Not enough time?
When it comes to wedding planning time management, I can imagine your first thought is or was: How the hell am I going to fit all of this in?
It’s something we all feel the pressure of on a daily basis. It’s a simple concept really: you have too much to do and not enough time to do it in. So you feel overwhelmed.
We are constantly telling ourselves that life is busy, busy, busy.
They say it can take an average of 970 hours to plan a wedding , a figure touted by researchers from a survey conducted in 2015. Let’s break that down shall we? If you commit 10 solid hours a day to your planning (which really no crazy person does) that works out as 97 days of planning, that’s almost 14 solid weeks of planning, which is more than a quarter of a year! I’m pretty sure none of you have that kind of time, just lurking behind the sofa waiting to be found, so you can put it to good use.
Whilst these scary statistics may be a little over-the-top, it is true that planning a wedding takes up time, and lots of it. Time you perhaps don’t feel like you have right now, but time that you absolutely HAVE to find if you’re going to make this epic day happen.
So how do you fit more into an already busy schedule and feel like you have ‘enough time’ to do this epic task justice?
Well – it’s an inside job and there is no quick fix. We all have the same number of hours in a day, it’s how you use those hours that matters.
And by inside job I mean you have to look within, not having enough time is just a feeling that you create and only you have the power to change how you feel. It’s something you have to consciously make a priority.
Here’s a few time management tips for planning your wedding with ease:
Avoid the time-drains: Sure we all need to relax but do you really need to binge-watch TV or spend 5 hours on Pinterest? Notice what the time-wasters are in your life, even keep a diary for a week to see how you spend your time and cut down on those elements that are not helping you crack your to-do list.
Write it out: Braindump everything you need to do onto a sheet of paper and get it out of your head, sometimes just seeing it all clear and written out can help you to prioritise and tackle it better. I like to do this at night so I have a clear action plan for the next day.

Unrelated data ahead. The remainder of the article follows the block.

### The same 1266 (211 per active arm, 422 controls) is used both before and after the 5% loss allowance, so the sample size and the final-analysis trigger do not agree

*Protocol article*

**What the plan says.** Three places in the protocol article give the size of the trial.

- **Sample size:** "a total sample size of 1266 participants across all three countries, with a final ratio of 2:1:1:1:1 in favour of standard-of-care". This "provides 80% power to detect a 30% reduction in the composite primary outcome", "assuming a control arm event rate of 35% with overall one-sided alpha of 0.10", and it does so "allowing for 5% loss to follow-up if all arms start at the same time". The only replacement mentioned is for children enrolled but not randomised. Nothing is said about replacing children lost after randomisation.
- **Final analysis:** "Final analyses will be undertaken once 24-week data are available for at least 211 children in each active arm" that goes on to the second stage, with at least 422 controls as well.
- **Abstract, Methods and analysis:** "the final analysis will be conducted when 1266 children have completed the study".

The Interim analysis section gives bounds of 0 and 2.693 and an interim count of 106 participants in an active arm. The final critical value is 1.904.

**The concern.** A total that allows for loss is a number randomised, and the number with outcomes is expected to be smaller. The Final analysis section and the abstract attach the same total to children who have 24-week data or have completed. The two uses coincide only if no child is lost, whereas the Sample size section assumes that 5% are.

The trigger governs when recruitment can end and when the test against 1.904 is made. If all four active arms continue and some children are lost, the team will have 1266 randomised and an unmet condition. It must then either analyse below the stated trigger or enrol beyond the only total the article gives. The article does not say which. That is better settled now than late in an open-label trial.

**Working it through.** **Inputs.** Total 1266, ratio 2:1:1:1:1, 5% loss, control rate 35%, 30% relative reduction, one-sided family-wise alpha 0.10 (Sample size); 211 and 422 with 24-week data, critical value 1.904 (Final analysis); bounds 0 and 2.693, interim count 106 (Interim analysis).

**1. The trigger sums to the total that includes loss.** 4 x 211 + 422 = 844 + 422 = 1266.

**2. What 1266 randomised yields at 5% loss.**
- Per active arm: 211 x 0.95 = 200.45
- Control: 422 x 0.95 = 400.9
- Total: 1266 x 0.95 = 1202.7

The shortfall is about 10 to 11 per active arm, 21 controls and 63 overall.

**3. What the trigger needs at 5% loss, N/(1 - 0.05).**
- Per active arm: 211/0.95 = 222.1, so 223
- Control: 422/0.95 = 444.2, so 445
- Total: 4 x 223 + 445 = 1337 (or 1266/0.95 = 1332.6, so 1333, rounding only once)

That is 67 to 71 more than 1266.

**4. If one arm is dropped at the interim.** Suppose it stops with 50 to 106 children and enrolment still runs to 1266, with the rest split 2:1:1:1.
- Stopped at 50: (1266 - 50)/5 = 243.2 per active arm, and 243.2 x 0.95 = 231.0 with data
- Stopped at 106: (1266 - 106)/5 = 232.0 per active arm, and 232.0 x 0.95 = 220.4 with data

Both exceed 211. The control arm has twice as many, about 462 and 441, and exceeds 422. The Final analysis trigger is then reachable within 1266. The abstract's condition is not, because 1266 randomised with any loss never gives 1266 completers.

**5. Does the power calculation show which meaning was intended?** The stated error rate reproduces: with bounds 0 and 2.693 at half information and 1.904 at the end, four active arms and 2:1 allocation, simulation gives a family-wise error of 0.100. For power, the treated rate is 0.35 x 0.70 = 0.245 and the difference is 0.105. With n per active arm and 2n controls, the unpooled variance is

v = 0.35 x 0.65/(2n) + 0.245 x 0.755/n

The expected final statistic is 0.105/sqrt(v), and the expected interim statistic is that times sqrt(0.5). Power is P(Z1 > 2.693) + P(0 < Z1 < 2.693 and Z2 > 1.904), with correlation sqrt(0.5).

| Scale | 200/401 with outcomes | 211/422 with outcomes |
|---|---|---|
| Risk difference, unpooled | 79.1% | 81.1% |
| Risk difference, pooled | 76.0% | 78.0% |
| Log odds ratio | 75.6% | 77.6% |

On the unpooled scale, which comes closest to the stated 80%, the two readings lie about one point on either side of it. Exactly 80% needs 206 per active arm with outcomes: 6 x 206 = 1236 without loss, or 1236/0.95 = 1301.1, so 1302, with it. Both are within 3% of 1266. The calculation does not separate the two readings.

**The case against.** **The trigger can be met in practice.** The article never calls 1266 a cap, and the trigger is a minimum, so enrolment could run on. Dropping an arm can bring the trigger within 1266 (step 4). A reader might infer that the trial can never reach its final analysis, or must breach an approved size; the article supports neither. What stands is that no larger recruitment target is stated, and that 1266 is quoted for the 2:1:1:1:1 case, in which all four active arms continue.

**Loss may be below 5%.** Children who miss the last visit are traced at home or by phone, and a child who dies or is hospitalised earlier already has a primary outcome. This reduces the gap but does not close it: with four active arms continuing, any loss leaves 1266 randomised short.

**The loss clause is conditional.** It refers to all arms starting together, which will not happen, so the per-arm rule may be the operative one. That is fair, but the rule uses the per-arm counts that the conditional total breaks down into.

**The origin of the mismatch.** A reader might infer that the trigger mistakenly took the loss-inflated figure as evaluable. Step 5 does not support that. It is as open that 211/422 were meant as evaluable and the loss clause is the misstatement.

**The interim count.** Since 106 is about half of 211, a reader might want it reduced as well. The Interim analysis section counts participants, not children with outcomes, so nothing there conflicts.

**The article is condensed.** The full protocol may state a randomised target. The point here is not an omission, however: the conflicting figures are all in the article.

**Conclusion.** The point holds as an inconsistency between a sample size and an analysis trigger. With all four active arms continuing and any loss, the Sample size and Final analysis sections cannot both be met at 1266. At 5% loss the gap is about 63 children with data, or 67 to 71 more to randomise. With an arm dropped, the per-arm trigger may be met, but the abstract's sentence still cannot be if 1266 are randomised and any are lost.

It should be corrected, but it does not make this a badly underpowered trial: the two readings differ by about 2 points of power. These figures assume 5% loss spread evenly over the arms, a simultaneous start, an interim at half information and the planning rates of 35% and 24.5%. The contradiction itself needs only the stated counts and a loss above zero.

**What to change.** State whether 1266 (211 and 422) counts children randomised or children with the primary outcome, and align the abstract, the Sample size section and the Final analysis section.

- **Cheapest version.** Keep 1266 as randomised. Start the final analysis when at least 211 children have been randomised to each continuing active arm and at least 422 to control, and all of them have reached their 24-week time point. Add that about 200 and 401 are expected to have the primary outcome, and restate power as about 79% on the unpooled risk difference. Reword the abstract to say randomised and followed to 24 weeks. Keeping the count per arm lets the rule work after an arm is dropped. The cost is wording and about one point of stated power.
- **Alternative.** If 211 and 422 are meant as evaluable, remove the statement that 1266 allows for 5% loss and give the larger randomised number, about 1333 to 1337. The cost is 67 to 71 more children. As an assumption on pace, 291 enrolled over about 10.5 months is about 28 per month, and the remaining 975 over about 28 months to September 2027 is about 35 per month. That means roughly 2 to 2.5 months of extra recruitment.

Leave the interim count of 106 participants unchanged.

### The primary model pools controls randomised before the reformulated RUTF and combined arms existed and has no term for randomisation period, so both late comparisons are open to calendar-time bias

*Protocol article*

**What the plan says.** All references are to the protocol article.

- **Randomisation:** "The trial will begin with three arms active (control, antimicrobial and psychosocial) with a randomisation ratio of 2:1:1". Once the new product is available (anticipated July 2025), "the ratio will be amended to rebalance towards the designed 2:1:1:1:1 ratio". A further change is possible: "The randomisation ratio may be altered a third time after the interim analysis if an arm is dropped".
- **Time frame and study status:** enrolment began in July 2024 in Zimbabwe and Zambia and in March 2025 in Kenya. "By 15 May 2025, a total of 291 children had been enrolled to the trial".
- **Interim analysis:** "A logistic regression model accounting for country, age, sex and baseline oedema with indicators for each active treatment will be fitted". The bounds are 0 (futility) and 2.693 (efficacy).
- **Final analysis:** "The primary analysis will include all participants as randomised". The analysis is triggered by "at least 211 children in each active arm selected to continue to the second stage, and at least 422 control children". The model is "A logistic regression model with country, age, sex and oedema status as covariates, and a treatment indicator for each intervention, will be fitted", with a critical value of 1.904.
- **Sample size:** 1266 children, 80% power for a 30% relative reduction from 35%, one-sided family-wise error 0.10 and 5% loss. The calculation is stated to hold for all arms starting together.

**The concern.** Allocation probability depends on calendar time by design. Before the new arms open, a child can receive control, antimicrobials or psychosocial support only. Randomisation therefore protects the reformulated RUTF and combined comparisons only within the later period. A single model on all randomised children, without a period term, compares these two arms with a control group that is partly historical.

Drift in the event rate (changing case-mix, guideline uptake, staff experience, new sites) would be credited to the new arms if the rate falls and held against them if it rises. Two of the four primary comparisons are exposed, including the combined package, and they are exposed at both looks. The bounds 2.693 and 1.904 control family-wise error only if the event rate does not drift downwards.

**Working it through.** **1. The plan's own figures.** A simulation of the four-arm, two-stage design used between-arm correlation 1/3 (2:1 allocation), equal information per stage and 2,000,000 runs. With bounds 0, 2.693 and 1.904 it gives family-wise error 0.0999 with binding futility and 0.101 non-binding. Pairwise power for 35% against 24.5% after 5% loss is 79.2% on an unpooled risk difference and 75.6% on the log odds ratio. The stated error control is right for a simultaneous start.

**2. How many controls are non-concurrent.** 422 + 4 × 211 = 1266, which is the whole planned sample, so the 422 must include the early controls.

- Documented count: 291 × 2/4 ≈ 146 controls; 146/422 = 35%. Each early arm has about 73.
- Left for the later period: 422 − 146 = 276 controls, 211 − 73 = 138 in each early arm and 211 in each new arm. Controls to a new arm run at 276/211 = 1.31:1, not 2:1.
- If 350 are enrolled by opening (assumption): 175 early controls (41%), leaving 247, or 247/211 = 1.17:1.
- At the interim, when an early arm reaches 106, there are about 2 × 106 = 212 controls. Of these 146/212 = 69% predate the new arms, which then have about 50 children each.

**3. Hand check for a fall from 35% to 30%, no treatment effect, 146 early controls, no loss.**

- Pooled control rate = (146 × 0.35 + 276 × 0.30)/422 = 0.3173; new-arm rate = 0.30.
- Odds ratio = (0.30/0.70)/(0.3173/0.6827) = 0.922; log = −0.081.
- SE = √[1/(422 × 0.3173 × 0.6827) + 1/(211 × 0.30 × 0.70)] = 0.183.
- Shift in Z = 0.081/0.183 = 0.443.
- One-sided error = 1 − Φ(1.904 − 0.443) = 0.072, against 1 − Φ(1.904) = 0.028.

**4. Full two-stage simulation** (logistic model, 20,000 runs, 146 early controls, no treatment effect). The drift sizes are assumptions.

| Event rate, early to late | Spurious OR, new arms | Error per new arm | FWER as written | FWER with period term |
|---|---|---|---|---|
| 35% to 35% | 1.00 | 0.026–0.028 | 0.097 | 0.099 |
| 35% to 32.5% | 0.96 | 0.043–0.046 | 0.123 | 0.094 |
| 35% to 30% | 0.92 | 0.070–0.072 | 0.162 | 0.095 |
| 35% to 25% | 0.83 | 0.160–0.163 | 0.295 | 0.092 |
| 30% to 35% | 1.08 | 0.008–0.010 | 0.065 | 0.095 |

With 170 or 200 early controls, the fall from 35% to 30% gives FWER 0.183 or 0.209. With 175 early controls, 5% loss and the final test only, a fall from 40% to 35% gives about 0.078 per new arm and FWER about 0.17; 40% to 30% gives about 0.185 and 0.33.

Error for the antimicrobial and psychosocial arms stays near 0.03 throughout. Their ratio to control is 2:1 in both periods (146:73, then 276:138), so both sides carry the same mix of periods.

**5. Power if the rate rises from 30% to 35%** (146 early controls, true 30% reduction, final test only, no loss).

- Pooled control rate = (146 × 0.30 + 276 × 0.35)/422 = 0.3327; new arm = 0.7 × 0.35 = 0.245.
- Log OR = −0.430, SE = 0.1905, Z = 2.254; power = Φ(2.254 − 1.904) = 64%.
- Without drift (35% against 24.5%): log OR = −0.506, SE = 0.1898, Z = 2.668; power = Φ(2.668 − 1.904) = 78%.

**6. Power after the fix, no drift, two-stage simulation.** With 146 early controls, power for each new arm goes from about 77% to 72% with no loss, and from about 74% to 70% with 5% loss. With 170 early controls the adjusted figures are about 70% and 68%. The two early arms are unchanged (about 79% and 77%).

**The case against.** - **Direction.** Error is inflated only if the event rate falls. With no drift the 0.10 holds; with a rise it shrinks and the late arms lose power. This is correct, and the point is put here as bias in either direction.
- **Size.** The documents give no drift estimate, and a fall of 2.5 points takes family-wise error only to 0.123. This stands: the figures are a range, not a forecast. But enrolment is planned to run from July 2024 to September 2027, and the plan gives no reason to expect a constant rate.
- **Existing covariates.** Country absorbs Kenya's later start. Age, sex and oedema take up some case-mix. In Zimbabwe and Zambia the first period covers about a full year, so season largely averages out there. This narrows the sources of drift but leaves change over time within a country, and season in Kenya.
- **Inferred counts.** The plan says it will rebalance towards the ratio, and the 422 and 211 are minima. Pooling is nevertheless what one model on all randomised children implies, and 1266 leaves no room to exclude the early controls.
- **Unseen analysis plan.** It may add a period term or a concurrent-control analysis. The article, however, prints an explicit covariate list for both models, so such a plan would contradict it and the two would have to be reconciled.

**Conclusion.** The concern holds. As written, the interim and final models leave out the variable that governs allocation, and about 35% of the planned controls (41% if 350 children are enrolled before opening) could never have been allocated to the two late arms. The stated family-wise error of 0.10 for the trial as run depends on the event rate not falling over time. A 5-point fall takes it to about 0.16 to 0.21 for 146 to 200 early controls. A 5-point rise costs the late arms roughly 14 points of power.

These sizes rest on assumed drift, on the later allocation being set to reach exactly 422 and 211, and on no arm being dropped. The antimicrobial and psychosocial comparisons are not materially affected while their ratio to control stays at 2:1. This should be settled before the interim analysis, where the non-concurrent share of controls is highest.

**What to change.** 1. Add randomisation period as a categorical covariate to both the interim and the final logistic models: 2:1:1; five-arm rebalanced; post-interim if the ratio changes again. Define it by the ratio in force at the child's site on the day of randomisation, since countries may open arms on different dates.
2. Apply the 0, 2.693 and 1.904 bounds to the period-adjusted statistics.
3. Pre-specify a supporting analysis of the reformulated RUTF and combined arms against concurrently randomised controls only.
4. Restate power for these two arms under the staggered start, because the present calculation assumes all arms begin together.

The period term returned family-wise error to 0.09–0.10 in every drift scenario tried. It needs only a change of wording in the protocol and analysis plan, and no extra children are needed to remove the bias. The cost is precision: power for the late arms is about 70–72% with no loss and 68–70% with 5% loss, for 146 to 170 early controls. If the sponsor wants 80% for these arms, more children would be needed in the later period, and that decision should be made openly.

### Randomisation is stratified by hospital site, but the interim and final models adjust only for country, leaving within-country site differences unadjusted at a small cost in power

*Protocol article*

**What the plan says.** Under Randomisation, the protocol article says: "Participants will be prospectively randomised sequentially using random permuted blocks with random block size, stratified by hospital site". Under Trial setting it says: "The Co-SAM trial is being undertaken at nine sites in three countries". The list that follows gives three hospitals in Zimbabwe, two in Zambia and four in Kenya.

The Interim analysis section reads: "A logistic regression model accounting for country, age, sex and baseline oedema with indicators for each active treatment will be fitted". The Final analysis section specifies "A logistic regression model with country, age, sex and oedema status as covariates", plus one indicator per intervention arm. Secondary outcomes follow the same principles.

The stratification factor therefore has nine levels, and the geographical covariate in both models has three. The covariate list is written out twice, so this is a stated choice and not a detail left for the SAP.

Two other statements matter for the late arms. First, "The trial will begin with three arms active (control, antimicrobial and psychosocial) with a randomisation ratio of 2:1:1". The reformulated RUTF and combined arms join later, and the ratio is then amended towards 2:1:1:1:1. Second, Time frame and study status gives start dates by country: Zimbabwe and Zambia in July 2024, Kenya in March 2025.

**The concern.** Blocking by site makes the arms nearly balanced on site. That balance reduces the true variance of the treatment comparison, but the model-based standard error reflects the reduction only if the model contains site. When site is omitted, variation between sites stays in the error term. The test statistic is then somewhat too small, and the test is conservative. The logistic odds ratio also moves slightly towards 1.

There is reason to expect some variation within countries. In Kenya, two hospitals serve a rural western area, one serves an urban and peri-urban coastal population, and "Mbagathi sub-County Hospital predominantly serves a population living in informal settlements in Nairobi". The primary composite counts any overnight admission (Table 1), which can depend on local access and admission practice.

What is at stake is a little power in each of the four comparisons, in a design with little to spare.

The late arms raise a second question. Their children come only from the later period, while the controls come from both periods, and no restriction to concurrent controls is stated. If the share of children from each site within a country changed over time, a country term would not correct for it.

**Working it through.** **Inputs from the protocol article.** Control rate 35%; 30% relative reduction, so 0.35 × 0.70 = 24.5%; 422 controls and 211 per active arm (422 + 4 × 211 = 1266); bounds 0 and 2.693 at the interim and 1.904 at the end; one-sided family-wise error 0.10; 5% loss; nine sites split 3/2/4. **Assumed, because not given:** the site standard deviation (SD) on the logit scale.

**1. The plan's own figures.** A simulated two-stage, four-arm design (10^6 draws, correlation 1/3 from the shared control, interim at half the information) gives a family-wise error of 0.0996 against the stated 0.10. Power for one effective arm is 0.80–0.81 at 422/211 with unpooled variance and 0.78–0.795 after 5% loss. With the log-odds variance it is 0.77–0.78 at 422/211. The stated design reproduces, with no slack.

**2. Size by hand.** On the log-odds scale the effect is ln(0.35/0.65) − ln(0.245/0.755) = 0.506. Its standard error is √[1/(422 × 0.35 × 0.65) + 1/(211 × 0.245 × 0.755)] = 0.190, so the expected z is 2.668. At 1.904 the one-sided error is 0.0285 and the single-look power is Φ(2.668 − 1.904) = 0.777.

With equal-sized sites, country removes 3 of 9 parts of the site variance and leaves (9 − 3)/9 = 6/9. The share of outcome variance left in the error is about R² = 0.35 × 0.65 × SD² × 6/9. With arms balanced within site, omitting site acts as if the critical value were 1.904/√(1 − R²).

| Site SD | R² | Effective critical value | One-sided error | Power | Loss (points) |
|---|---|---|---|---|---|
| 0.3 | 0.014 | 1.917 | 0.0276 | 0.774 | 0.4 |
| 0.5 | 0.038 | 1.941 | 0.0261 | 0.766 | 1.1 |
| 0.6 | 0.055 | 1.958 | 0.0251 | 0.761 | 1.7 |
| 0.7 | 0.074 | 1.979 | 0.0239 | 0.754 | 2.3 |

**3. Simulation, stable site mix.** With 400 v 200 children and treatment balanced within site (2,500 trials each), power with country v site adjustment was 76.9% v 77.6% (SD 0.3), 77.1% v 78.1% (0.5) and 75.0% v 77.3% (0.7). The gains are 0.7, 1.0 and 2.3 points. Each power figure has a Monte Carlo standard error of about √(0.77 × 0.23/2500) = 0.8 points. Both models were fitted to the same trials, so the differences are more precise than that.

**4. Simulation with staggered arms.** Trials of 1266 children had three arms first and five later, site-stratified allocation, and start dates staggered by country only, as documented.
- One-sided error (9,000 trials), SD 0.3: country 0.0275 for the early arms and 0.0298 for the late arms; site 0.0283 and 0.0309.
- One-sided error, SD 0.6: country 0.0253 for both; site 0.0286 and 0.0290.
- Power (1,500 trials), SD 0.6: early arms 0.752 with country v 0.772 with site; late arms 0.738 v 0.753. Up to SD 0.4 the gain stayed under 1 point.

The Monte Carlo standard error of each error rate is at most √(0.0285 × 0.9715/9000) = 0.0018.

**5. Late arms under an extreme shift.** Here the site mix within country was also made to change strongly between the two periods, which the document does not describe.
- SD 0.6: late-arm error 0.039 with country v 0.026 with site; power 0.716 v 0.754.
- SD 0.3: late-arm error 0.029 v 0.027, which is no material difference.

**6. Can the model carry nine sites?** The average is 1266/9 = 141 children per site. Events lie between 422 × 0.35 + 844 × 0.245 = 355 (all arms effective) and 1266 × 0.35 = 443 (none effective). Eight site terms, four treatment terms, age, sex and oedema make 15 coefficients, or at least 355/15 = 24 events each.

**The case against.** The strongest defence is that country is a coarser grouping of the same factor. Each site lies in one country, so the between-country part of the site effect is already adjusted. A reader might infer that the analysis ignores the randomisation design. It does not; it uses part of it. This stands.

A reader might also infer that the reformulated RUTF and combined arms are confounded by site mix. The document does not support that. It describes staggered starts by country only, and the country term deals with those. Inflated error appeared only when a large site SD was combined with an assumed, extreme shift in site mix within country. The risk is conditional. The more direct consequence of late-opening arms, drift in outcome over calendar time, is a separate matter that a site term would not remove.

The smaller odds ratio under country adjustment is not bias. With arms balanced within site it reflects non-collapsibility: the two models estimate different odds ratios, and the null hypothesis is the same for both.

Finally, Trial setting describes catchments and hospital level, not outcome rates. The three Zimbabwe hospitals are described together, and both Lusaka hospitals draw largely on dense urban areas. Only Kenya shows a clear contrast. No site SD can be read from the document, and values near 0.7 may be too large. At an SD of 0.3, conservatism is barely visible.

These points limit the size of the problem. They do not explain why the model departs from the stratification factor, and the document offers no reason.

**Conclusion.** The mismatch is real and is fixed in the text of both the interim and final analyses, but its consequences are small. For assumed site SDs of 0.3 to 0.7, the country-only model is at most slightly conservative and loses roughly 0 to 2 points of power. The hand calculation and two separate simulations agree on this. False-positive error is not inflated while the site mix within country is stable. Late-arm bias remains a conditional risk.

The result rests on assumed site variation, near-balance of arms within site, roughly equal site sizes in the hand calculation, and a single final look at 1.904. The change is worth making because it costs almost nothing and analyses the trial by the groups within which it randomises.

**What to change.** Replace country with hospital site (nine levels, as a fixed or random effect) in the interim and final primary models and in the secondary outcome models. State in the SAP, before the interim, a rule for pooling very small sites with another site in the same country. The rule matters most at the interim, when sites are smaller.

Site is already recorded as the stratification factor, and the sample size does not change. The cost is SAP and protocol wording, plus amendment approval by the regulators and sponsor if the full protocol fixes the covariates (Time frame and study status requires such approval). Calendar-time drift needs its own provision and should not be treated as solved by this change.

Don’t use up every last drop: A little like money just because it’s there it doesn’t mean it has to be spent. The downtime, doing nothing and just being in the present moment is just as productive as the constant ‘doing’. It helps to keep your mind clear and strong so you are better equipped to deal with everything else.
What you focus on grows: Look at how you think about time and the language you use, are you constantly telling yourself you are ‘swamped’, ‘overwhelmed’ and ‘rushed’? well guess what, that’s exactly how you will feel. Make it a habit to choose more positive words, like “I have a plentiful and exciting schedule ahead” or remind yourself that there ARE enough hours in the day and you know just how to use them.
Get organised: This is a no-brainer for a planner like me but it can be a game-changer for you too, once you get the hang of it. Schedule your time and add tasks to your calendar as though they are appointments. Think of it this way – would you cancel an appointment with your hairdresser just because you don’t feel like it today. NO, then give yourself the same courtesy. Calendar everything, including your downtime, and start to take control of time rather than it controlling you.
There are so many more ways you can become the master of your own time but we’ll leave you with these tips to get you started. In the orientation process of the Wedplanology course we go into a lot more detail about wedding planning time management, to ensure you don’t feel overloaded with the additional tasks that planning a wedding will add to your already ‘plentiful and exciting’ schedule.
If you enjoyed these tips then don’t forget to join our FREE Facebook group My Fearless Authentic Wedding exclusively for brides-to-be, I’m regularly dropping by to answer your wedding planning questions.